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The Pac-12 Built a Women’s Basketball Powerhouse. Then Realignment Hit

  • Seven of the conference’s women’s basketball teams earned bids to the NCAA tournament this year.
  • ‘We built something really special in this sport,’ Pac-12 commissioner Teresa Gould tells ‘FOS.’
Mar 10, 2024; Las Vegas, NV, USA; Southern California Trojans guard JuJu Watkins (12) cuts the net after the Pac-12 Tournament women's championship game against the Stanford Cardinal at MGM Grand Garden Arena.
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The head women’s basketball coaches in the Pac-12 are in a group chat, which has become a virtual celebration this past week, as all seven teams that made the NCAA women’s tournament advanced to the round of 32. 

“You would not believe the text messages that were on there yesterday going into the NCAA tournament—the universal respect, admiration, and support that these coaches have for each other,” Pac-12 commissioner Teresa Gould told Front Office Sports last Thursday. (Gould is still in the group chat from her time as the deputy commissioner overseeing women’s basketball.)

While the coaches are always supportive, winning has taken on a new meaning this March. The conference has largely been considered a failure from a business standpoint—and, as a result, is playing its final basketball postseason as we know it before it breaks apart this summer. Ten of the conference’s current schools will head to three different leagues in pursuit of football-driven media dollars. The only women’s NCAA tournament team that will bear the Pac-12 logo next season is Oregon State. (The Beavers, as well as Washington State, have entered into a scheduling partnership with the West Coast Conference for sports besides football and baseball.)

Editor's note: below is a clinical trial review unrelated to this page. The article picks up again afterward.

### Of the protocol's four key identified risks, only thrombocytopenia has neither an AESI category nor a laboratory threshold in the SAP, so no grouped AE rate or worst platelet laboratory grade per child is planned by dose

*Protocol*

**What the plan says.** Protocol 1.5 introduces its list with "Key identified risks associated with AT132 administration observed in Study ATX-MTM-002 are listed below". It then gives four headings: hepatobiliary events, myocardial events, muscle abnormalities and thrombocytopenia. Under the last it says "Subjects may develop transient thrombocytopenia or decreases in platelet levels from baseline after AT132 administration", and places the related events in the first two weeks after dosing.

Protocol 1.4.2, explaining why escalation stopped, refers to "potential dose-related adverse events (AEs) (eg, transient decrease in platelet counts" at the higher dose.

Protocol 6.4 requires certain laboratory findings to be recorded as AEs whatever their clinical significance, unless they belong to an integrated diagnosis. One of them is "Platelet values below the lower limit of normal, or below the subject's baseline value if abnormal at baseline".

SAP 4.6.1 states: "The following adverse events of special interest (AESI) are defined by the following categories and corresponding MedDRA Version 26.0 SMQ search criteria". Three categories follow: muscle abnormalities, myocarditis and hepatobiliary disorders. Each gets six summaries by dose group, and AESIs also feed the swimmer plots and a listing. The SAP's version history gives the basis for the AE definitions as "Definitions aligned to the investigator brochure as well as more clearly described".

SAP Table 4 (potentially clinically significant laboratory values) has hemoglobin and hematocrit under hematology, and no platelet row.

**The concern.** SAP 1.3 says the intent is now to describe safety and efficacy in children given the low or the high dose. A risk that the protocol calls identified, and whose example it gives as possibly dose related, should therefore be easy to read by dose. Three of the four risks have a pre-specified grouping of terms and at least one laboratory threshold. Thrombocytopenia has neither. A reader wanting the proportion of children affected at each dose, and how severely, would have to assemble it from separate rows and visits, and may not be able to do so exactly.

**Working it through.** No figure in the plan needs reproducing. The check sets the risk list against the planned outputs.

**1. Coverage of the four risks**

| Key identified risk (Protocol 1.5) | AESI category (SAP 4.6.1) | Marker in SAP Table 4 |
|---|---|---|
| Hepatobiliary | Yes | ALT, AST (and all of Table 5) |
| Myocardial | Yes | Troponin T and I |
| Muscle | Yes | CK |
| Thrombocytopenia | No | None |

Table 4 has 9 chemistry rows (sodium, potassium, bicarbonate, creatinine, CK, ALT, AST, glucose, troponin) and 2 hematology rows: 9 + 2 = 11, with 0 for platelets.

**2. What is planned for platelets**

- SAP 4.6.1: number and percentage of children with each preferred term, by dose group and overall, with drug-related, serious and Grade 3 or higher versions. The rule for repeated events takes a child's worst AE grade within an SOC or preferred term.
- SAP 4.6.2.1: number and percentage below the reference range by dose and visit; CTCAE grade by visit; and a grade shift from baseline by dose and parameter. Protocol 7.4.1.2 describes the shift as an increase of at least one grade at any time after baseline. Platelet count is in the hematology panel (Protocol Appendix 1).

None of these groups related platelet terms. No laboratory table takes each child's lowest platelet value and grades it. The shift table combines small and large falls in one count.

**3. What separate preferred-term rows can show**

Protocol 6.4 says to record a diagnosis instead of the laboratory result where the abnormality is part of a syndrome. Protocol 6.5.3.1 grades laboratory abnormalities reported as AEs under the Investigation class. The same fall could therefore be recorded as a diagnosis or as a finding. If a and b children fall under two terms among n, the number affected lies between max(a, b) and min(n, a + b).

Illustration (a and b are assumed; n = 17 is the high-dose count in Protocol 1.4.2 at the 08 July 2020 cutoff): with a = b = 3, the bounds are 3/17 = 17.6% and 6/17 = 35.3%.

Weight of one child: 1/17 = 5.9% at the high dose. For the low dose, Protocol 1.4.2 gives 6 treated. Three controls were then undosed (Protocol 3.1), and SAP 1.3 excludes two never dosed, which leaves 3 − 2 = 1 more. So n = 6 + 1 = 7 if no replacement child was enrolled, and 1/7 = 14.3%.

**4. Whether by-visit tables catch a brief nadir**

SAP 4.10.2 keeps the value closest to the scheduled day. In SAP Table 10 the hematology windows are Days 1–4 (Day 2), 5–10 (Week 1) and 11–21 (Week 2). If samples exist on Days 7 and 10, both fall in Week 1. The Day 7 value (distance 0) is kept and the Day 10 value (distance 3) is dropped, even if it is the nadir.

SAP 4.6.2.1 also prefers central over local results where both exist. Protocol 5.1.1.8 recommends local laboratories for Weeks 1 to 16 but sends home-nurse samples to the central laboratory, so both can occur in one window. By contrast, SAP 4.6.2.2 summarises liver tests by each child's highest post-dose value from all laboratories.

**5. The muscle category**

Emphasizing women’s basketball was no accident. Gould has overseen this project since 2018, when she first joined the Pac-12 Conference office. (She had previously spent 14 years in the athletic department at Cal.)

“It was an intentional strategy … at a time when, as you know, it was kind of Stanford and everybody else,” she says. “Our conference leadership said we need to invest. We need to have an aligned plan.” Gould said Stanford coach Tara VanDerveer, the winningest coach in college basketball history, led the charge. Athletic directors in the conference were also supportive.

The Pac-12 already had experienced and respected coaches like VanDerveer and UCLA’s Cori Close but was able to bulk up its arsenal with the arrival of newcomers like Lindsay Gottlieb, who has led USC to a Sweet 16 in only her third season at the school.

The Pac-12 Networks have been heavily criticized as a failed enterprise in college sports media given significant cable distribution issues. But Gould says it “made a huge difference for women’s basketball”: It allowed for the entire league slate of women’s hoops games to gain exposure on linear television, considered a rarity for most conferences even now.